Former U.S. Army sergeant charged with offering classified information to China


The Department of Defense logo is seen ahead of a press conference at the Pentagon in Washington, D.C., on August 15, 2023.

Celal Gunes | Anadolu Agency | Getty Images

WASHINGTON — A former U.S. Army sergeant was arrested Friday for allegedly attempting to provide classified national security information to China, the U.S. Department of Justice said.

Joseph Daniel Schmidt, 29, was taken into custody at a San Francisco airport after he arrived there from China, the DOJ said.

Schmidt allegedly initiated efforts to provide Chinese intelligence with U.S. defense information after separating from the military in January 2020, the department said.

He left the U.S. for Hong Kong in March 2020 and stayed there until this week, to continue those efforts, according to the DOJ.

Schmidt faces up to 10 years in prison and a $250,000 fine if convicted of the two felony counts he faces in an indictment in Seattle federal court, which include attempt to deliver national defense information and retention of such information.

He was scheduled to appear in U.S. District Court in San Francisco later. He will be brought to Seattle for further court, according to the DOJ.

Schmidt’s last duty post was at Joint Base Lewis-McChord in Washington state.

He was part of the 109th Military Intelligence Battalion, where he had access to information classified “Secret” and “Top Secret,” the DOJ said.

After leaving his service, Schmidt retained a device to allow access to secure military networks and offered it to Chinese authorities, according to the department.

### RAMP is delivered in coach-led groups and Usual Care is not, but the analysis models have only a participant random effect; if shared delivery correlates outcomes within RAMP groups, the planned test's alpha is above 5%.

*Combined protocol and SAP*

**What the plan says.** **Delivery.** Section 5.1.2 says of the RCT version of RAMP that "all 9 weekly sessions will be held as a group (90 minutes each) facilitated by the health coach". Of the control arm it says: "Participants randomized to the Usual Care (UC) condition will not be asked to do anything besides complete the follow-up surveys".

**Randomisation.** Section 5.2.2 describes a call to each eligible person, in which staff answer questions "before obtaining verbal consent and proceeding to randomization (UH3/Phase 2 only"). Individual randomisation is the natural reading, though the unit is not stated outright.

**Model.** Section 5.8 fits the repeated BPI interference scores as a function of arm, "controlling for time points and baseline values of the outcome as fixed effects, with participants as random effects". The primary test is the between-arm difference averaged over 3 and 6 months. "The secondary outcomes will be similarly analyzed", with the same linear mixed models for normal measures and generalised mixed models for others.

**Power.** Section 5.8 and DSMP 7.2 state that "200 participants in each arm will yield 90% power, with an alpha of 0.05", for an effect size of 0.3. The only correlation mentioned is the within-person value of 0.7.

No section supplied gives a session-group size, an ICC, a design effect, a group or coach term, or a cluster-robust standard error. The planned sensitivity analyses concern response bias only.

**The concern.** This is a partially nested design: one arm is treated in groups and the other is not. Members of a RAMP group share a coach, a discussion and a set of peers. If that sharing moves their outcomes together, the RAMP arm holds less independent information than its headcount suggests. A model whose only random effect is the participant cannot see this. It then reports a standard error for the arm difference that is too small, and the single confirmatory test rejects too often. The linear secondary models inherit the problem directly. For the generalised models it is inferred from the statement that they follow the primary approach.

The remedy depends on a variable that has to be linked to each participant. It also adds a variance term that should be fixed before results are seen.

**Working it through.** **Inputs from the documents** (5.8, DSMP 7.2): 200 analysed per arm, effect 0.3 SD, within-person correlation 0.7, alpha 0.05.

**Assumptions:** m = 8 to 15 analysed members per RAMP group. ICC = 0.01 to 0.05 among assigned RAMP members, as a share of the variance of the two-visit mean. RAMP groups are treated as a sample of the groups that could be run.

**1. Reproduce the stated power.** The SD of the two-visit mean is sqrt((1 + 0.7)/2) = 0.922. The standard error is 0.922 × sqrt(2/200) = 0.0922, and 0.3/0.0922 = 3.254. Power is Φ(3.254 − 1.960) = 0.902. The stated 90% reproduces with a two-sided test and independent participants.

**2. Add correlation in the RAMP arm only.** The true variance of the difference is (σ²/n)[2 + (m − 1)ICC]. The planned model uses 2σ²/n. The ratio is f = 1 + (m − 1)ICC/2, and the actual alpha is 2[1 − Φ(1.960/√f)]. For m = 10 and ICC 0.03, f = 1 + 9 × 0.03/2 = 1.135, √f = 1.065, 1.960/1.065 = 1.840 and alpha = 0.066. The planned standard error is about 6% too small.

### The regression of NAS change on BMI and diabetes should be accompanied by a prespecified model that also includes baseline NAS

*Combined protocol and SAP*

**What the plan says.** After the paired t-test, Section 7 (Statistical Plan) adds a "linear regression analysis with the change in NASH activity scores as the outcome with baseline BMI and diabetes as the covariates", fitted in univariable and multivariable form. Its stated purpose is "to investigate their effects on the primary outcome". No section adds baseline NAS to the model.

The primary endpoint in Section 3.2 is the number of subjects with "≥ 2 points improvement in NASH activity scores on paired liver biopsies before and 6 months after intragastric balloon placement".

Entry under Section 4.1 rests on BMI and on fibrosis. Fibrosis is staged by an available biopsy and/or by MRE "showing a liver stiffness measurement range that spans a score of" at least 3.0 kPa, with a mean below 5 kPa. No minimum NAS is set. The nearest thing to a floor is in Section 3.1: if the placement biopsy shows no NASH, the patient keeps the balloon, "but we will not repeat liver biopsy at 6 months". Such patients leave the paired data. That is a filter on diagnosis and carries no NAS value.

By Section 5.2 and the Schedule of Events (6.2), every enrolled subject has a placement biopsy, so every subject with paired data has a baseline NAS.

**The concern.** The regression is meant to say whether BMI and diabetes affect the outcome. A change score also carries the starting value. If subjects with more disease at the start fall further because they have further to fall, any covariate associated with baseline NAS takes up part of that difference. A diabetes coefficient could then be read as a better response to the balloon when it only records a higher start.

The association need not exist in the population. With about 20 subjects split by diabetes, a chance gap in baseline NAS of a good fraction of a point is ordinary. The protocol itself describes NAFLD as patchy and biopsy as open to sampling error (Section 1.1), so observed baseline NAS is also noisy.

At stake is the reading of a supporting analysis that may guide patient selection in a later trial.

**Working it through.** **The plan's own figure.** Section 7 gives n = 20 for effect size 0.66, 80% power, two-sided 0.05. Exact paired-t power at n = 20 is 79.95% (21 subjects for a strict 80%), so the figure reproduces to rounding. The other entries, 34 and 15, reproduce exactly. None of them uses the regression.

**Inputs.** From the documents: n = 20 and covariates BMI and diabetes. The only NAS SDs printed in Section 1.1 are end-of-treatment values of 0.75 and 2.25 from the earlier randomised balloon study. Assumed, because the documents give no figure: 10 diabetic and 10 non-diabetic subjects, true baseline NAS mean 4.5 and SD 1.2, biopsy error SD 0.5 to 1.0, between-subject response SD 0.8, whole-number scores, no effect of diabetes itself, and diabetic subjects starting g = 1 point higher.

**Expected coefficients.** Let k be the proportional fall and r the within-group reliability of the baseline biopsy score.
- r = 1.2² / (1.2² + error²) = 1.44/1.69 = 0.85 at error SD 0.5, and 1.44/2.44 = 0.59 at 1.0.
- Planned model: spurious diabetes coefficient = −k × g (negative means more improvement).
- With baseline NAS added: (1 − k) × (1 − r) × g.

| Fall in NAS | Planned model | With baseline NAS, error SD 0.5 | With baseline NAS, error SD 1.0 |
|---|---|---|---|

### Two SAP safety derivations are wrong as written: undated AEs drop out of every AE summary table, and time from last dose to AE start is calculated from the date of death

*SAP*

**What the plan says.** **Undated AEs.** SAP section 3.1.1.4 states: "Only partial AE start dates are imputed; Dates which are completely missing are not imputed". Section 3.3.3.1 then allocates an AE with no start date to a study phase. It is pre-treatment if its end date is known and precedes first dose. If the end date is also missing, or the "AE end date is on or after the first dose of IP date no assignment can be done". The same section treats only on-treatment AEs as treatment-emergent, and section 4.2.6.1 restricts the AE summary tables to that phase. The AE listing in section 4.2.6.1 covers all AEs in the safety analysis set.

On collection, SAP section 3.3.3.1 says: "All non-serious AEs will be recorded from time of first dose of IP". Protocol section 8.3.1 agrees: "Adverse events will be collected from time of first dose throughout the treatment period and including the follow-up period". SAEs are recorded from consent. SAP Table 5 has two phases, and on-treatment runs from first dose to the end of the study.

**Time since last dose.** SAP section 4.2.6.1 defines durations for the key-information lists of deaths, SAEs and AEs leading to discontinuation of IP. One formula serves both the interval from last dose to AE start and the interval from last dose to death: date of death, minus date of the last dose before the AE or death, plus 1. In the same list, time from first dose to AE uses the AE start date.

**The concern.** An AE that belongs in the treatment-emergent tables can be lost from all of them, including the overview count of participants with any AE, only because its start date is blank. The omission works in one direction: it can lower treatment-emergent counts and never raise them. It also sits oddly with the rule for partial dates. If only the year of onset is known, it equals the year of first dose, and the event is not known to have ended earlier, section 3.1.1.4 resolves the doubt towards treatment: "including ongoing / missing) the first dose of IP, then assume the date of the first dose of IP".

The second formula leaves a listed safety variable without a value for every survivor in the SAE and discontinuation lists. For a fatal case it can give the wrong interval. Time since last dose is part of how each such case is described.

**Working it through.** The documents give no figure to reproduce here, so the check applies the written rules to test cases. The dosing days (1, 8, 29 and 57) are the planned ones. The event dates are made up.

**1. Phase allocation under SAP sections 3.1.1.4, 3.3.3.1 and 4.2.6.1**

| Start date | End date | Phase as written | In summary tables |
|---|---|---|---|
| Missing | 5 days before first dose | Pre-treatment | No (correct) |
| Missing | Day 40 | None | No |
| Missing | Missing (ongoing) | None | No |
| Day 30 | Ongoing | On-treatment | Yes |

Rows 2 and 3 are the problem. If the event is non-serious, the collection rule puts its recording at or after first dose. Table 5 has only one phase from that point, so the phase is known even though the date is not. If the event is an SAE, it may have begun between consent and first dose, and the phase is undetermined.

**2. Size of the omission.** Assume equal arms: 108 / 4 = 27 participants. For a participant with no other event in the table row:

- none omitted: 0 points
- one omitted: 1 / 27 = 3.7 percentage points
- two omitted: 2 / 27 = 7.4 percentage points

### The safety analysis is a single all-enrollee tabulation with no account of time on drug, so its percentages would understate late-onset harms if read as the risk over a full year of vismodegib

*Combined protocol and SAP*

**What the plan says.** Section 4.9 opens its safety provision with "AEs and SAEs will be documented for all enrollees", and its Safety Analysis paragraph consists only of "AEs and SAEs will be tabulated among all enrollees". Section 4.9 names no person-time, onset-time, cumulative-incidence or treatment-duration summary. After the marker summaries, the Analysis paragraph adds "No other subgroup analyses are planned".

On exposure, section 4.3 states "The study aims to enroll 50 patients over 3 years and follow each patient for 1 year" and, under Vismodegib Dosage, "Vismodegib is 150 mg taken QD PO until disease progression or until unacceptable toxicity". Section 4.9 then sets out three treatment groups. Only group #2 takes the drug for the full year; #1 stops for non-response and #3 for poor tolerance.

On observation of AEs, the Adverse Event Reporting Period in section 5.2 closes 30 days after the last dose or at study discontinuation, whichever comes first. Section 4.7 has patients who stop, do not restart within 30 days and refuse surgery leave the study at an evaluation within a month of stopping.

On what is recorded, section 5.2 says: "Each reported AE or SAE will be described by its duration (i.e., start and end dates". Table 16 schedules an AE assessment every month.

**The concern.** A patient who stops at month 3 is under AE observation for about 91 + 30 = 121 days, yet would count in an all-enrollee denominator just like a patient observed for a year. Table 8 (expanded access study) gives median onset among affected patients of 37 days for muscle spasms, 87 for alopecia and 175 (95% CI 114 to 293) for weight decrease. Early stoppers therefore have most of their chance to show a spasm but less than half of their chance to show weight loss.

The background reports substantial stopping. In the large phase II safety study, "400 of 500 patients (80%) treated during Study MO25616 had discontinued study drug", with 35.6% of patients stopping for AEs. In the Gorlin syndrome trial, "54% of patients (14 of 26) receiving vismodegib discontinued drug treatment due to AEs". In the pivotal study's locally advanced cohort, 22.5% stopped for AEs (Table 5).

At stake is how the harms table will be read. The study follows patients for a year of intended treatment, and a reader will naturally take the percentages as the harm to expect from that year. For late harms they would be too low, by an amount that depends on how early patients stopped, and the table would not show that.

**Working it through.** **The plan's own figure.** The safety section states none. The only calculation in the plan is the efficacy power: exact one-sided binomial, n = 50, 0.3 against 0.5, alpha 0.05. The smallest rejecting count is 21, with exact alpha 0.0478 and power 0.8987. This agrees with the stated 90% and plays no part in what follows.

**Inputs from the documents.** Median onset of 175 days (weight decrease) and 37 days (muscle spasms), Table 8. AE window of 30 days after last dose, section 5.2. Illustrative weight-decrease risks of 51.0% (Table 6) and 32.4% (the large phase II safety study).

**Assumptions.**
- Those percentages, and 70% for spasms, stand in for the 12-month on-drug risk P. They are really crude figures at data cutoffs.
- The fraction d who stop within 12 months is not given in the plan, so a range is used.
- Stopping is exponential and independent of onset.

He is also accused of reaching out to both the Chinese Consulate in Turkey and the Chinese security services via email to offer the information.

“Individuals entrusted with national defense information have a continuing duty to protect that information beyond their government service and certainly beyond our borders,” said Matthew Olsen, assistant Attorney General for National Security, in a statement.

Tessa Gorman, the acting U.S. Attorney for the Western District of Washington, said Schmidt broke his military oath “to defend our country and the Constitution,” Gorman said.

“In that context, the alleged actions of this former military member are shocking — not only attempting to provide national defense information but also information that would assist a foreign adversary to gain access to Department of Defense secure computer networks,” the prosecutor said.



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